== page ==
Solar Trust of America LLC, which is developing what would be the world’s largest solar power plant, won court approval to sell virtually all its assets at a June 21 auction.
“I find the bid procedures to be fair and reasonable,” U.S. Bankruptcy Judge Kevin Gross said at a hearing today in Wilmington, Delaware, as he approved the guidelines that will govern the proposed sale.
“A sale of the debtor’s assets must occur quickly to maximize the value,” Justin Rucki, a lawyer for the company told Gross.
Solar Trust has yet to select a so-called stalking-horse or lead bidder to set a minimum for other bidders to top. Offers for the assets must be submitted by June 18. The company will seek court approval to sell the assets to the auction winner at a hearing scheduled for June 27.
The Oakland, California-based company is a joint venture between Solar Millennium AG (S2M), which is undergoing its own insolvency proceedings in Germany, and Ferrostaal AG, according to court documents. The company’s prize asset is a solar project, commonly referred to as the Blythe Project, located in Riverside County, California, that upon completion would be capable of generating 1,000-megawatts.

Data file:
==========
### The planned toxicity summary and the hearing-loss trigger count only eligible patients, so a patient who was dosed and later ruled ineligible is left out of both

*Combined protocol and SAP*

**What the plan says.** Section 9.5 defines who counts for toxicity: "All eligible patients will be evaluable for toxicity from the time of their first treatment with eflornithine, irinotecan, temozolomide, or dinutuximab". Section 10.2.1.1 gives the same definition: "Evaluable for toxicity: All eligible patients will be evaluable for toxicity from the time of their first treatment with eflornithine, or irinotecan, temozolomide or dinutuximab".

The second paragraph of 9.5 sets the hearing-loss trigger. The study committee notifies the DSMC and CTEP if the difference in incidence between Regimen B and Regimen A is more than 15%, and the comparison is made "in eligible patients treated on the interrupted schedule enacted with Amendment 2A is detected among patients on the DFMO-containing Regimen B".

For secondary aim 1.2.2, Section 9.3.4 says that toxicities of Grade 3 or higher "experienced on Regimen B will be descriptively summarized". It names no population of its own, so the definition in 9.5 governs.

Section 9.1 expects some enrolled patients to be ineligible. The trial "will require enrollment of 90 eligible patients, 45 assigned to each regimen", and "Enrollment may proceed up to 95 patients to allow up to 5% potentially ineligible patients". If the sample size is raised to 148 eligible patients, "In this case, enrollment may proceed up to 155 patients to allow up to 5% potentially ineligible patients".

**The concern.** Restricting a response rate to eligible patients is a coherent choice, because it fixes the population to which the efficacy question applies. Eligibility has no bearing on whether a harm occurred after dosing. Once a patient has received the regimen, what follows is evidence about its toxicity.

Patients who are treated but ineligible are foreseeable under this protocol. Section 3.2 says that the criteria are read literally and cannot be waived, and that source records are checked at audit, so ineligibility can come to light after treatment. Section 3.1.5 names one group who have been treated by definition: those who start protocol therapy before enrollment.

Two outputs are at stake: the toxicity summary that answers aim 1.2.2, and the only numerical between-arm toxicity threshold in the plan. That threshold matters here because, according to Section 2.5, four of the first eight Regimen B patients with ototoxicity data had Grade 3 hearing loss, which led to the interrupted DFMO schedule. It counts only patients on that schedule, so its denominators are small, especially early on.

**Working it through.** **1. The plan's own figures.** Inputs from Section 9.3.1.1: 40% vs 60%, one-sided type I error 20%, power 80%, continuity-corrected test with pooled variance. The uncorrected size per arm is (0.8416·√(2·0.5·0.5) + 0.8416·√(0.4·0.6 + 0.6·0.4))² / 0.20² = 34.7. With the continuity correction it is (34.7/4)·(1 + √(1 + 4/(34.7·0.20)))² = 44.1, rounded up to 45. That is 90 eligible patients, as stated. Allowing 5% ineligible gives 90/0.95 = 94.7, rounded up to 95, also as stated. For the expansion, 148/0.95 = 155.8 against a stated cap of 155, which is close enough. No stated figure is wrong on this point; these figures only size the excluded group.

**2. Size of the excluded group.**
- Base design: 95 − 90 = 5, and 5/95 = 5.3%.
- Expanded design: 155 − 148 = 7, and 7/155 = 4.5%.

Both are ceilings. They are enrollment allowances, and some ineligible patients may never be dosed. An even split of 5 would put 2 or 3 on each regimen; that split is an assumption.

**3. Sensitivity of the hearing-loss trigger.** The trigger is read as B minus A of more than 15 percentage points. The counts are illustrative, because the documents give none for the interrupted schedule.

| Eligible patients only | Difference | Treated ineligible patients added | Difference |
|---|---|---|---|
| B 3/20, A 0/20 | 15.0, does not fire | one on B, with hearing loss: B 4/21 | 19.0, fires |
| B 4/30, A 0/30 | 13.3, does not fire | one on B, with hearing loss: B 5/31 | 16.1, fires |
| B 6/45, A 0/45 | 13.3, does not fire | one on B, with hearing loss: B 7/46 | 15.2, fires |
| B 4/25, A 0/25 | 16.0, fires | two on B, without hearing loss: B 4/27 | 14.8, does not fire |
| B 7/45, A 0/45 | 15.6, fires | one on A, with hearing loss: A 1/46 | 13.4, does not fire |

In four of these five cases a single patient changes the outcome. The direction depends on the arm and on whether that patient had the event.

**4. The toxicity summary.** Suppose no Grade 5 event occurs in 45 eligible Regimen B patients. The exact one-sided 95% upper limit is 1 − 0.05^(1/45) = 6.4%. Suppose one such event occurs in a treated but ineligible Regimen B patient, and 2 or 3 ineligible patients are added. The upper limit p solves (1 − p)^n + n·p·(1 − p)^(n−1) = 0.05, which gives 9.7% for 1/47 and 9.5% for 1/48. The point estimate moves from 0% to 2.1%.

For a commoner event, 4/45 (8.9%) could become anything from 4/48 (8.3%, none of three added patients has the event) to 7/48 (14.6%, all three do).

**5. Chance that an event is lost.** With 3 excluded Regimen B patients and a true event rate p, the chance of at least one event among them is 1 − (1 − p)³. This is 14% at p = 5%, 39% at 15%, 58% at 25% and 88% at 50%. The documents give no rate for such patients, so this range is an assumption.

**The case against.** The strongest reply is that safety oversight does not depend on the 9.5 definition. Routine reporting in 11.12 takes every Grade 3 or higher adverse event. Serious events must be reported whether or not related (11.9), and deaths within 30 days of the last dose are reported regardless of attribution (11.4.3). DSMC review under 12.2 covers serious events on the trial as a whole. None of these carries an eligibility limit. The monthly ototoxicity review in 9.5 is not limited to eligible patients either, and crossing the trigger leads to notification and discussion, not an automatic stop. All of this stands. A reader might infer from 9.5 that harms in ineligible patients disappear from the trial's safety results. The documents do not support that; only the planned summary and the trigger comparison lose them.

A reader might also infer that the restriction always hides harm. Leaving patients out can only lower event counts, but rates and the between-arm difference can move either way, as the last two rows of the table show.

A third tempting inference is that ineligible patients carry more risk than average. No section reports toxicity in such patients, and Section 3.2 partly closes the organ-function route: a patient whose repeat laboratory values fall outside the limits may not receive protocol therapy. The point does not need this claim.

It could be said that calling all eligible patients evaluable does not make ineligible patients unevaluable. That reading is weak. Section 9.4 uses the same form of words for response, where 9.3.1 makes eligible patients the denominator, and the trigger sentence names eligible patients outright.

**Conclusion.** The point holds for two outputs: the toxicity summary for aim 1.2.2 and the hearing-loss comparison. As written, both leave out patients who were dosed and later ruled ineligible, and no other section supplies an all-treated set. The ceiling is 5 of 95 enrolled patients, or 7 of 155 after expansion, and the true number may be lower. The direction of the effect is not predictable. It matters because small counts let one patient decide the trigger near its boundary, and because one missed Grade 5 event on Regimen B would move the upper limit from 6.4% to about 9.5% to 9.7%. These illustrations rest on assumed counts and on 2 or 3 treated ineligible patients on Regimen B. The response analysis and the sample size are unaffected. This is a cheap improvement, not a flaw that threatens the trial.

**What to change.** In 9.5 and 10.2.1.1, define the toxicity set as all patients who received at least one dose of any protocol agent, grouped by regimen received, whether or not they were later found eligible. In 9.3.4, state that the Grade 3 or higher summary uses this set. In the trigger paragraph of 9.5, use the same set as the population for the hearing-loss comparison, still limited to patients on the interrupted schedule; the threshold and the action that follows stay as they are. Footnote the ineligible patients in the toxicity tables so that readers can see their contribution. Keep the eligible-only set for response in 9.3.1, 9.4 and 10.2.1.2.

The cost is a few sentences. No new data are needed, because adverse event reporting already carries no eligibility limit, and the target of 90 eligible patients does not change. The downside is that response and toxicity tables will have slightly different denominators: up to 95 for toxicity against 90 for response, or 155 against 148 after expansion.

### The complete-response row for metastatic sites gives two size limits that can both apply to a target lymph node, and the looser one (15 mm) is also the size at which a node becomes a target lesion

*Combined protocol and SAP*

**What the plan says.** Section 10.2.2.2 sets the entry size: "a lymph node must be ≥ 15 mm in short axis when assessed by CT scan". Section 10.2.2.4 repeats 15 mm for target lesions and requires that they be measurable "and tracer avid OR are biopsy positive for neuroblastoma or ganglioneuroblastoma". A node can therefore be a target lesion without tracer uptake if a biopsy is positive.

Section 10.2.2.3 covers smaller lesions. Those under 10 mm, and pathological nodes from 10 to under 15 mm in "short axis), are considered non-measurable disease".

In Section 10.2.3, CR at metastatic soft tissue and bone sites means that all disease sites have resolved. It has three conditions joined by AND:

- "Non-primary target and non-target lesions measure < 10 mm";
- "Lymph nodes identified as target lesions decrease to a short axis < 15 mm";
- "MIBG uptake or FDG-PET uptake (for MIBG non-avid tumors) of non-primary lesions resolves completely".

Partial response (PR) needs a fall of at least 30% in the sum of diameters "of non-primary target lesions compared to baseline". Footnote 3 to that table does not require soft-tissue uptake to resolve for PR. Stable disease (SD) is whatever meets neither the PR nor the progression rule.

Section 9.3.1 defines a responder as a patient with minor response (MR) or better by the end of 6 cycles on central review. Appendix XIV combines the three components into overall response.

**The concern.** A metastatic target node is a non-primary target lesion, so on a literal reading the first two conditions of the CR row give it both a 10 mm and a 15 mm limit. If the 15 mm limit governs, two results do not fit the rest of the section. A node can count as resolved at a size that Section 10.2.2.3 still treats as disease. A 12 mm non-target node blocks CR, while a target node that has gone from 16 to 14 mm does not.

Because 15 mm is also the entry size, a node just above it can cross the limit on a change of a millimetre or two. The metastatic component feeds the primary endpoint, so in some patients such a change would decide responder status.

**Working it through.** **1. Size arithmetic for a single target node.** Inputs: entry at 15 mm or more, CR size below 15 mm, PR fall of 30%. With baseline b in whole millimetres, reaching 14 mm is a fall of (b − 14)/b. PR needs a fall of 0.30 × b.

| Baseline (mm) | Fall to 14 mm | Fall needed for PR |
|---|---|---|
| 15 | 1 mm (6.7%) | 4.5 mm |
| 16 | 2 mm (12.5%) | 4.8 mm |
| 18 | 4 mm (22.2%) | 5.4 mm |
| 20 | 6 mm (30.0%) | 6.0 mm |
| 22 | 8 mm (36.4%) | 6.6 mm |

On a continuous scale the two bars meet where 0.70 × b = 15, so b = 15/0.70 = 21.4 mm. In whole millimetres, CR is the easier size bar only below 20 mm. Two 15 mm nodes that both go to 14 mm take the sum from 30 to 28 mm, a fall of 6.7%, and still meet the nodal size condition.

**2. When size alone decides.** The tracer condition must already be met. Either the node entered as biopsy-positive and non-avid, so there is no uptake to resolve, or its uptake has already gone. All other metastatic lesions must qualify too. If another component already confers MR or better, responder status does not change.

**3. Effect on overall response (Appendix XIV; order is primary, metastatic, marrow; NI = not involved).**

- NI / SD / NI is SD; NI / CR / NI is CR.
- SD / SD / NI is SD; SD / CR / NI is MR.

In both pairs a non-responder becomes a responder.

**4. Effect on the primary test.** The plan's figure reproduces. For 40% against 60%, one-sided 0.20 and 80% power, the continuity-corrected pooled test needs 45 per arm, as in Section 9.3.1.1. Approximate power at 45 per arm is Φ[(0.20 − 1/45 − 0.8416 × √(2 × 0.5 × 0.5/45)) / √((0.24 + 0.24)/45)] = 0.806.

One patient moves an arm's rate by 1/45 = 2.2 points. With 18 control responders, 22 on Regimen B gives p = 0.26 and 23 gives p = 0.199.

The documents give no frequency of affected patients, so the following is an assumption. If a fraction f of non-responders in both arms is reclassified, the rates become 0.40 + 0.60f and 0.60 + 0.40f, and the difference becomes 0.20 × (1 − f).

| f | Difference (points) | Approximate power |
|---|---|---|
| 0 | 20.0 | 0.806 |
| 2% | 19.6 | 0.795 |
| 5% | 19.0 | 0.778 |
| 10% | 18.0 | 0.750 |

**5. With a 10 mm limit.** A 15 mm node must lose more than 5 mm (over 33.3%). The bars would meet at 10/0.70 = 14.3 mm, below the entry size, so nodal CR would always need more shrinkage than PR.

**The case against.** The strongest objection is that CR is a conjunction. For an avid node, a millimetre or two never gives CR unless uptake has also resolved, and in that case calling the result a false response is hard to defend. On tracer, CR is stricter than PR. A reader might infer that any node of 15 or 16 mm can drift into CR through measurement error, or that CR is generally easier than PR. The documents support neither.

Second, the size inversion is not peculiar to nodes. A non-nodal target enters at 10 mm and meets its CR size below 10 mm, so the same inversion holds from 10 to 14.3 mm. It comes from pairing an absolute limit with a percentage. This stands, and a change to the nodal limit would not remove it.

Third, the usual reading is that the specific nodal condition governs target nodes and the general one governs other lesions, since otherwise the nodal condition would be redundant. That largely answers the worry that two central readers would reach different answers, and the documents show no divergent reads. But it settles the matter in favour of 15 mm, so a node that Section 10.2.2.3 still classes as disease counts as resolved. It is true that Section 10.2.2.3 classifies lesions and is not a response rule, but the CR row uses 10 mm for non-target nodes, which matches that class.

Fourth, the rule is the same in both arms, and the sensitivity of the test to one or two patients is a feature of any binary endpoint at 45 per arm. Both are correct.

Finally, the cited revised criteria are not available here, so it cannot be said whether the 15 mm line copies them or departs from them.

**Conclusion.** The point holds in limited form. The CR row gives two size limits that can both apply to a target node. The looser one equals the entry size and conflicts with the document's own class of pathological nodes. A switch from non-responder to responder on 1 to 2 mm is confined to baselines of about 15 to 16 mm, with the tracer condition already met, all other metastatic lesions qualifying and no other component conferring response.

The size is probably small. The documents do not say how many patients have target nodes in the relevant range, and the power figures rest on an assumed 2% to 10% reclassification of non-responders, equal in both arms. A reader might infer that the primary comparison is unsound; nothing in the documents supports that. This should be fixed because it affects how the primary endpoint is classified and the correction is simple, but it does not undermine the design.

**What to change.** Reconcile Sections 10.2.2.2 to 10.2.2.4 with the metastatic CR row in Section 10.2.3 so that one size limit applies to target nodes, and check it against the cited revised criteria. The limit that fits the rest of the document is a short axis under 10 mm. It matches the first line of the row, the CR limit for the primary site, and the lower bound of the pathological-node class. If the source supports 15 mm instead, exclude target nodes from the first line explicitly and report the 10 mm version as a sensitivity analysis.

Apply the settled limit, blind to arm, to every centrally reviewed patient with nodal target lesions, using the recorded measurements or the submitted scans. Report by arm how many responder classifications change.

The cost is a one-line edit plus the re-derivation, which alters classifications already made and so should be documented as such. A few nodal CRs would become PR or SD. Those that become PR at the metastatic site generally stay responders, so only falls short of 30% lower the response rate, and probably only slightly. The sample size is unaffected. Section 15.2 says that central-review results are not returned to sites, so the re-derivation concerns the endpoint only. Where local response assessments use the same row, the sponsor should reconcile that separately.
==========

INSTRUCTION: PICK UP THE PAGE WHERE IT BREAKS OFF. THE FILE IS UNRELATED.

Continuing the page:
Blythe, Palen Projects
The Blythe Project would be comprised of four independent 250-megawatt power plants, which would be able to deliver enough electricity to power more than 300,000 homes, court papers show.
The company is also developing two other solar power facilities each with a 500-megawatt generating capacity, according to court filings. The so-called Palen Project is located near Desert Center, California, and the second will be built in Amargosa Valley, Nevada.
Solar Trust was dependent on funding from its parent, Solar Millennium, because none of the projects produced any revenue and once Solar Millennium began insolvency proceedings and cut off financing, the company was forced to seek bankruptcy protection, Chief Operating Officer Edward Kleinschmidt said in court papers.
The company listed as much as $10 million in assets and as much as $100 million in debt in its April 2 Chapter 11 bankruptcy filing. Affiliate Solar Millennium Inc. listed as much as $100 million in assets and as much as $500 million in debt.
The case is In re Solar Trust of America LLC, 12-11136, U.S. Bankruptcy Court, District of Delaware (Wilmington).
To contact the reporter on this story: Michael Bathon in Wilmington, Delaware, at firstname.lastname@example.org
To contact the editor responsible for this story: John Pickering at email@example.com